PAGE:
In song, as in romance, one never forgets a first love. No matter how cheesy or childish it may seem later, the memory of that initial encounter with music’s emotional power never goes away. For me, it was Paul McCartney and Herman’s Hermits; for you, maybe it was *NSYNC or Hanson. For Juliana Hatfield, it was Olivia Newton-John.
But Hatfield never committed the betrayal that most of us are guilty of. She never spurned her middle-school crush when she got to high school. I may have mocked Herman’s Hermits; you may have mocked Hanson, but Hatfield stayed true to Newton-John. She embraced punk rock as an older adolescent, but did not turn her back on the Australian singer of “Have You Ever Been Mellow.” And it’s that combination of illusion-grinding guitars and heart-on-the-sleeve pop tunes that has made Hatfield one of the most rewarding and underrated artists of the ‘90s indie-rock generation.
“For my whole career, without consciously realizing it, I’ve been trying to integrate Olivia and X, the sweet pop and the messy punk. I’ve always had those two sides to me, not only in what I play but also in what I listen to. I veer back and forth like a pendulum.”
“Even when I fell in love with X,” Hatfield explains, “I never lost my love for Olivia. I never hid it. Different parts of my personality are drawn to different musics. The angry part of me is attracted to more aggressive music and more aggressive performances, like Exene’s voice, or more humor maybe, like The Replacements and Devo. The idealistic part of me is drawn to melodies and harmonies, like Olivia’s singing. For me it’s fine to like Olivia Newton-John and Black Flag.”
Far from hiding her first musical love, Hatfield is celebrating it on the new album Juliana Hatfield Sings Olivia Newton-John, which comes out Friday on American Laundromat Records. With her longtime rock ‘n’ roll rhythm section of drummer Pete Caldes and bassist Ed Valauskas, Hatfield remakes 13 of Newton-John’s songs (one of them in two different mixes), including seven singles that reached the U.S. pop top 10. Hatfield scuffs them up a little but not so much that they lose their essential, unironic sweetness.
“For my whole career, without consciously realizing it,” Hatfield says, “I’ve been trying to integrate Olivia and X, the sweet pop and the messy punk. I’ve always had those two sides to me, not only in what I play but also in what I listen to. I veer back and forth like a pendulum. On this new record, I felt the need to rough up Olivia’s songs, to muss up their hair, to add a little grime. Because that’s who I am; I’m not as pristine or as strong a singer as her. So I had to play to my own strengths—to my scrappiness.”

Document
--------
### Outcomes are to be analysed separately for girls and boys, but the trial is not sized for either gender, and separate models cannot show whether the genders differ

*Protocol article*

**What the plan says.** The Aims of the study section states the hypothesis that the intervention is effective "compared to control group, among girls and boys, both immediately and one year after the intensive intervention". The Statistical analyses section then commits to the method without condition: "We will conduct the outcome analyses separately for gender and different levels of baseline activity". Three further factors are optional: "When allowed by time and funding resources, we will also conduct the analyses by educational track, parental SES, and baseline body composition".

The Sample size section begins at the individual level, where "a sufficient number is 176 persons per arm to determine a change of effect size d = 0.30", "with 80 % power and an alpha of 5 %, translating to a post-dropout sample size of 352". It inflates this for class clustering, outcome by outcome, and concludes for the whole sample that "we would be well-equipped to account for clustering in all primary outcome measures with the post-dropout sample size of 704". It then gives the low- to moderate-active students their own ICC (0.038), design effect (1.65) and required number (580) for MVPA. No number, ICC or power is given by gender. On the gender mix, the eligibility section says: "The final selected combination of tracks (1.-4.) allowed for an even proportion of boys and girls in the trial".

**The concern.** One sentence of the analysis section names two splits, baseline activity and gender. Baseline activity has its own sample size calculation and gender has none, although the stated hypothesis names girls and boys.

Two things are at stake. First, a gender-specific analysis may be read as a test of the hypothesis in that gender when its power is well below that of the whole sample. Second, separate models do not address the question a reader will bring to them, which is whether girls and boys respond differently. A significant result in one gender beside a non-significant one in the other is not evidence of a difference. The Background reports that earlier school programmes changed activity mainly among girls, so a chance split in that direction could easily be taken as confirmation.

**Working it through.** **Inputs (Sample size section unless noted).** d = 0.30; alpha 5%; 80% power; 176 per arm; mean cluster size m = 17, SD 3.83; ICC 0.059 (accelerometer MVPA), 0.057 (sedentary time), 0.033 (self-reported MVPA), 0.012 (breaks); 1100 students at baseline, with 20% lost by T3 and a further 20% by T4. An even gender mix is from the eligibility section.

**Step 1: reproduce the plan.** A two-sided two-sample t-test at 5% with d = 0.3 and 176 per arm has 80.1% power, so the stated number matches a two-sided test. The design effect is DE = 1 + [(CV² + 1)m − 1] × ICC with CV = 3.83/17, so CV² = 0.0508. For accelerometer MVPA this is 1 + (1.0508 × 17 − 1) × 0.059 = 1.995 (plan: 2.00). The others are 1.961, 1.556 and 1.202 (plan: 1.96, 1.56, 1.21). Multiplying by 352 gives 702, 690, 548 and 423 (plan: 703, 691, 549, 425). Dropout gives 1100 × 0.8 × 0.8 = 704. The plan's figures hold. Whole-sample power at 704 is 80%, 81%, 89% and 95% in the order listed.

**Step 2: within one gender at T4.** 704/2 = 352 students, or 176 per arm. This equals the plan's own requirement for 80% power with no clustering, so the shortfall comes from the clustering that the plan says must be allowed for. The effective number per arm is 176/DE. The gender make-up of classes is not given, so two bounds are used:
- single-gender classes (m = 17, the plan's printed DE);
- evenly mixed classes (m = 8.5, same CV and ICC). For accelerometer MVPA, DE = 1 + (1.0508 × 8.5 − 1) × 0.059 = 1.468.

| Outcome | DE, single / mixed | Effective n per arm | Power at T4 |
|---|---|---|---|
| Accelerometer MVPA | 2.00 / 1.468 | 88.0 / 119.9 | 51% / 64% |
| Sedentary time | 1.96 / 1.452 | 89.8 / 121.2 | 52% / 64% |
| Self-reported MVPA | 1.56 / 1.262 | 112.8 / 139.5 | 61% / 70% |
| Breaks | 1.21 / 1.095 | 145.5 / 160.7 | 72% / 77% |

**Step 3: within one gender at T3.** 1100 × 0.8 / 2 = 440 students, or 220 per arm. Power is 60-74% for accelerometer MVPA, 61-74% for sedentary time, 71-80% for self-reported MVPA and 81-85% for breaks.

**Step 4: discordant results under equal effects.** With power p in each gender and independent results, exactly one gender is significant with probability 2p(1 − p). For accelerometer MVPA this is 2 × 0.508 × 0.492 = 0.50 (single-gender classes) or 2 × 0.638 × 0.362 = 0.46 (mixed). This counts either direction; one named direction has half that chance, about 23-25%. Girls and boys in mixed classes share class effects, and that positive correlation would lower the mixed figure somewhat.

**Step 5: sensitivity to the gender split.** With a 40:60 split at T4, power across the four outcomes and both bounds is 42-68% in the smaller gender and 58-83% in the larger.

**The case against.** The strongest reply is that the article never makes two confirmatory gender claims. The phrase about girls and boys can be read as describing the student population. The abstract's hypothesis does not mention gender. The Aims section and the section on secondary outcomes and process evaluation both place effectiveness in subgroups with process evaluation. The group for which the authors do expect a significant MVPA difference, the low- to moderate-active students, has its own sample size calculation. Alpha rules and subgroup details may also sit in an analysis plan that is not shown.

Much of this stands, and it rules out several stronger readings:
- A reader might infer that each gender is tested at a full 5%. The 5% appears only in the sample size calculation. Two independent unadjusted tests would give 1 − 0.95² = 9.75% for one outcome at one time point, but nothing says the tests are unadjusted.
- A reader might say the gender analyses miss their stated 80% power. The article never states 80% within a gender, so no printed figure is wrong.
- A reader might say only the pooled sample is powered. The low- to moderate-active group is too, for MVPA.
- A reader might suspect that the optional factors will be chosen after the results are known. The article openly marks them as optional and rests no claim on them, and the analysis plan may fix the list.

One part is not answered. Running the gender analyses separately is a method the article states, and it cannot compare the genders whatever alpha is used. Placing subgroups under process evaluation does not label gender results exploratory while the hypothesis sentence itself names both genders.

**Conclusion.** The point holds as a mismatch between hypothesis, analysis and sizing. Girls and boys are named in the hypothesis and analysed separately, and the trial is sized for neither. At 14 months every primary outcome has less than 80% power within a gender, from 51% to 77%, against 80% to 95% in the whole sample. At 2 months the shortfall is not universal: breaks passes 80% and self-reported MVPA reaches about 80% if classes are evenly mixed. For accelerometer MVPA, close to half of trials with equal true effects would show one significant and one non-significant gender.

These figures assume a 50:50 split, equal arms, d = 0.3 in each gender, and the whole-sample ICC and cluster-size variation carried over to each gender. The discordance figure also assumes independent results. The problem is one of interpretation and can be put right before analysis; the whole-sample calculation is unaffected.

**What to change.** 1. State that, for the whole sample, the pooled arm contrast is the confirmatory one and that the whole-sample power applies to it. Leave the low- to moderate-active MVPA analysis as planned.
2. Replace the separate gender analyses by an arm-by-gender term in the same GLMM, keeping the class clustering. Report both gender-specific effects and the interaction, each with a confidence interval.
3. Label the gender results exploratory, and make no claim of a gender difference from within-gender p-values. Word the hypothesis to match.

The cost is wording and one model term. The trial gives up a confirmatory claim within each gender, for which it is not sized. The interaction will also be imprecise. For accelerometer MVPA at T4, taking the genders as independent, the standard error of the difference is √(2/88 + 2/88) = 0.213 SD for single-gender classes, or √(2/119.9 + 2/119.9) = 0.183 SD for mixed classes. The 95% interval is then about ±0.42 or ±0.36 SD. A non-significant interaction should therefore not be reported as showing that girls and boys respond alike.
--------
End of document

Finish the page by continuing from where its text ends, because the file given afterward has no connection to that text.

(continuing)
Hatfield was 10 years old, living in the Boston suburb of Duxbury, when the movie Grease and its soundtrack were released in 1978. She was fascinated by the character of Sandy, played by Newton-John, an exchange student from Australia and a goody-good girl who falls for the greaser bad boy Danny, played by John Travolta. Like the fifth-grader Hatfield, Sandy was essentially a rule-abiding girl who was attracted to the rule-breaking world of juvenile delinquents and rock music. Hatfield took her cue from a role model who was able to cross that boundary without compromising her principles.
“When I was a kid,” Hatfield recalls, “I just related to Olivia’s sense of innocence, especially when she was singing. I even had a friend curl my hair so I looked like Sandy. I like to think that Sandy was putting on that bad-girl persona as a goof, because she realized that this was just a game that people play. I don’t like to think she put on a mask just to get the guy. I didn’t want to believe that you have to sex yourself up to find love. I never made that choice to change myself like that. Maybe my life would be easier if I had.”
Hatfield had a different interpretation of the punk ethos than some of her friends. For her, punk wasn’t defined by drugs and promiscuous sex; it was defined by staying true to one’s own moral code, whatever that was. That’s why Newton-John still made sense to her when she picked up a guitar and started playing punk rock, even persuading her high school cover band to add some X songs to a setlist dominated by Journey and Styx. When she was confronted by peer pressure to take drugs she didn’t want and to sleep with boys she didn’t like, the punk move was to resist, not give in. In this regard, Olivia Newton-John and Exene Cervenka were on the same page.